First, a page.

Warn about empty properties with one line of code

If you are like me and have an inner purpose to enhance the life of the editors using your applications, this one is for you.

Estimated read time : 2 minutes

Jump to

Key takeaways

  • Make editors life easy as one, two, three
  • Property validation

Make life easy for others and the result will be great  

I have previously talked about the importance of validating and giving the editor error messages after the instance of content is created.

Here is an example of how to warn the editor about fields that are missing values. For properties that are important but not critical.

This is an easy way to make a big difference with one line of code. To warn them and remind them that they missed a field (maybe the SEO fields editors tend to forget?).

Validator, attribute and properties

Here is the actual validator. We go through all the properties with the attribute set and check them for null value. Here you can modify the validator to your needs.

public class ContentValidatorForAttribute : IValidate<ContentData>
    public IEnumerable<ValidationError> Validate(ContentData instance)
        IEnumerable<PropertyInfo>? properties = instance
            .Where(x => x.GetCustomAttributes(typeof(WarnIfNullAttribute), false)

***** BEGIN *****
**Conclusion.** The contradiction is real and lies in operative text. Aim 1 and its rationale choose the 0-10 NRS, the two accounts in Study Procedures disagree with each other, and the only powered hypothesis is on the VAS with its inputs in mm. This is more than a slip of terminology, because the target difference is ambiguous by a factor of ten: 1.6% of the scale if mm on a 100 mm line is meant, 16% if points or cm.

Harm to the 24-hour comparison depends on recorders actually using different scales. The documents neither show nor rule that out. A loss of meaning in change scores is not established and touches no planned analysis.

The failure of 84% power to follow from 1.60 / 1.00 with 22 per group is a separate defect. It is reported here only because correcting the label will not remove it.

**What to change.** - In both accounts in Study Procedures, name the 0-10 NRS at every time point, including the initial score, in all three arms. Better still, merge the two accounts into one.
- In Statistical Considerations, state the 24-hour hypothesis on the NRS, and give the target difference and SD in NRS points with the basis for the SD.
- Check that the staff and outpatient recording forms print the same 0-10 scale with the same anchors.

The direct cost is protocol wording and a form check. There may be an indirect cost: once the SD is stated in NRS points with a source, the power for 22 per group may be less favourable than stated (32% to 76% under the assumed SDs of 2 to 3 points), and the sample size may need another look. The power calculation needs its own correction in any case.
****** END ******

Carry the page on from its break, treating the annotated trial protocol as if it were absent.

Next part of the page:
//return no warnings if there is no properties with WarnIfNullAttribute
        if (properties == null || !properties.Any())
            return Enumerable.Empty<ValidationError>();
        var warnings = new List<ValidationError>();

        foreach (var item in properties)
            if (instance[item.Name] == null)
                var attributeSettings = item.GetCustomAttribute(typeof(WarnIfNullAttribute));
                var text = ((WarnIfNullAttribute)attributeSettings).WarningText;
                warnings.Add(new ValidationError()
                    ErrorMessage = text,
                    PropertyName = item.Name,
                    ValidationType = ValidationErrorType.PropertyValidation,
                    Severity = ValidationErrorSeverity.Warning
        return warnings;

Here is the attribute with the error message.

public class WarnIfNullAttribute : Attribute
    public string WarningText { get; set; }

    public WarnIfNullAttribute(string text)
        WarningText = text;

And the result will be one line of code that warns the editor of the field is null. No need for larger validators for this.

[Display(Name = "Some property of any kind", Order = 100)]
[WarnIfNull("Warning this property is empty")]
public virtual string? SomeString { get; set; }